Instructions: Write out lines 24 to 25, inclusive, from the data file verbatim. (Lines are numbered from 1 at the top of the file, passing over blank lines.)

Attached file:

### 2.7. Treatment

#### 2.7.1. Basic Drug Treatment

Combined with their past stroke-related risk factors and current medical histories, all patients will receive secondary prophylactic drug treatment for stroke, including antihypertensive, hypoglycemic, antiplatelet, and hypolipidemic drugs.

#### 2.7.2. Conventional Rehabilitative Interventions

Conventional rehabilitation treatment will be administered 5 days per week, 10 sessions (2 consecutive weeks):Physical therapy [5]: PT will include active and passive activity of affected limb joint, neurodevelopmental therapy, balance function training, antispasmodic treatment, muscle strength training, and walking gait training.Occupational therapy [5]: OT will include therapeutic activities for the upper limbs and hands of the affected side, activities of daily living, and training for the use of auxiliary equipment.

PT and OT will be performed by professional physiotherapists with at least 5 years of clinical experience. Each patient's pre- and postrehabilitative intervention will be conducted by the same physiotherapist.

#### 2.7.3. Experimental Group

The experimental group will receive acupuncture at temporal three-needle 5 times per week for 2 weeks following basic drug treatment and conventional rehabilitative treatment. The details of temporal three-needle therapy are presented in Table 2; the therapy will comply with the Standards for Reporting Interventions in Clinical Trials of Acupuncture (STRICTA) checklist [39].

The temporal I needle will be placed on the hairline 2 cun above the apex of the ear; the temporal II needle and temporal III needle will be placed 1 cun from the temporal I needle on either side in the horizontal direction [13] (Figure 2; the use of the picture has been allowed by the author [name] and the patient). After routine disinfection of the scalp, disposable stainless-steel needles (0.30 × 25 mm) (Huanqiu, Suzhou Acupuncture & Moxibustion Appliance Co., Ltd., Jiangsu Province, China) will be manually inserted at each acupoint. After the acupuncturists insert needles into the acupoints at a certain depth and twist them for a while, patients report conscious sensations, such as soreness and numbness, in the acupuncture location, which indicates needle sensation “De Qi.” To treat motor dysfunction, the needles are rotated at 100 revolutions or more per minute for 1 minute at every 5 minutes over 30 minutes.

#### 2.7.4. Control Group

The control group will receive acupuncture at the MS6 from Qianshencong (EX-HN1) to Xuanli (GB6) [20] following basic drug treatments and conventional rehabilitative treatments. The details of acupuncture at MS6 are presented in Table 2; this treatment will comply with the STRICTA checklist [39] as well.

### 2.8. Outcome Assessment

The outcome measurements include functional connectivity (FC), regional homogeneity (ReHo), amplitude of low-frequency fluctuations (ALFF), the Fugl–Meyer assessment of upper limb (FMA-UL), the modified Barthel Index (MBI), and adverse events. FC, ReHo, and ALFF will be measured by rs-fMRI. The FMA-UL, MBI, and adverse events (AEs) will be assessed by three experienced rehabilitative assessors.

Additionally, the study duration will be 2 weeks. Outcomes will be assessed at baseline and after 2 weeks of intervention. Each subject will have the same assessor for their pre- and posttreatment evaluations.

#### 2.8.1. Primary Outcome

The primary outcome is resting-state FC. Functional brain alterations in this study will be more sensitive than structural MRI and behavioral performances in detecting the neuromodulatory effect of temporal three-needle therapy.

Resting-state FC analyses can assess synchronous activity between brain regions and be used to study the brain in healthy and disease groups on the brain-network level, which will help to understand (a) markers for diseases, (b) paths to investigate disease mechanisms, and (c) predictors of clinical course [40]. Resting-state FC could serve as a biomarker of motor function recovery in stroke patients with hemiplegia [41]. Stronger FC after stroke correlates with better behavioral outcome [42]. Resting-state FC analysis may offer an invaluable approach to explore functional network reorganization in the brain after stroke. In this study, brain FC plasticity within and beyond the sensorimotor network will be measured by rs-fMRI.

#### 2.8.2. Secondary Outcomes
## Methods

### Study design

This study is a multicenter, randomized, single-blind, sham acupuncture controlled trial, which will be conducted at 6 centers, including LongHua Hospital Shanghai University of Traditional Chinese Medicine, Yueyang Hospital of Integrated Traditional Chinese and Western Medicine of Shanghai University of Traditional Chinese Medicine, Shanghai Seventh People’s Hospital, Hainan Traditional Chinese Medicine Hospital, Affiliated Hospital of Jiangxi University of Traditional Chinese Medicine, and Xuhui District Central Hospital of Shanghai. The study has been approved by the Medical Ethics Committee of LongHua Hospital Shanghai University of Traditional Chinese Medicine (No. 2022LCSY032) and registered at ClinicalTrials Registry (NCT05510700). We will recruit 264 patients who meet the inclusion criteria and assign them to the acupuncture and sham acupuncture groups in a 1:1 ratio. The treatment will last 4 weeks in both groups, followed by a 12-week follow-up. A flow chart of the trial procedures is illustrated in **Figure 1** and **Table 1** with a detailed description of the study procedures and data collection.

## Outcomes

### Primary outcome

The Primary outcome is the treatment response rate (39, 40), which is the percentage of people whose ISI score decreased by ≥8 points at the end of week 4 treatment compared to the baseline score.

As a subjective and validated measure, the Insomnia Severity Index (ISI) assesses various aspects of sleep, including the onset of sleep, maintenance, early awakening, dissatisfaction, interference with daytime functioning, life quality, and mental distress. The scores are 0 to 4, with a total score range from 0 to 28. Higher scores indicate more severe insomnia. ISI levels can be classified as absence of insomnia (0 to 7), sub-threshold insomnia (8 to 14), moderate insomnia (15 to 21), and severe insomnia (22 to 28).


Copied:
The Primary outcome is the treatment response rate (39, 40), which is the percentage of people whose ISI score decreased by ≥8 points at the end of week 4 treatment compared to the baseline score.

As a subjective and validated measure, the Insomnia Severity Index (ISI) assesses various aspects of sleep, including the onset of sleep, maintenance, early awakening, dissatisfaction, interference with daytime functioning, life quality, and mental distress. The scores are 0 to 4, with a total score range from 0 to 28. Higher scores indicate more severe insomnia. ISI levels can be classified as absence of insomnia (0 to 7), sub-threshold insomnia (8 to 14), moderate insomnia (15 to 21), and severe insomnia (22 to 28).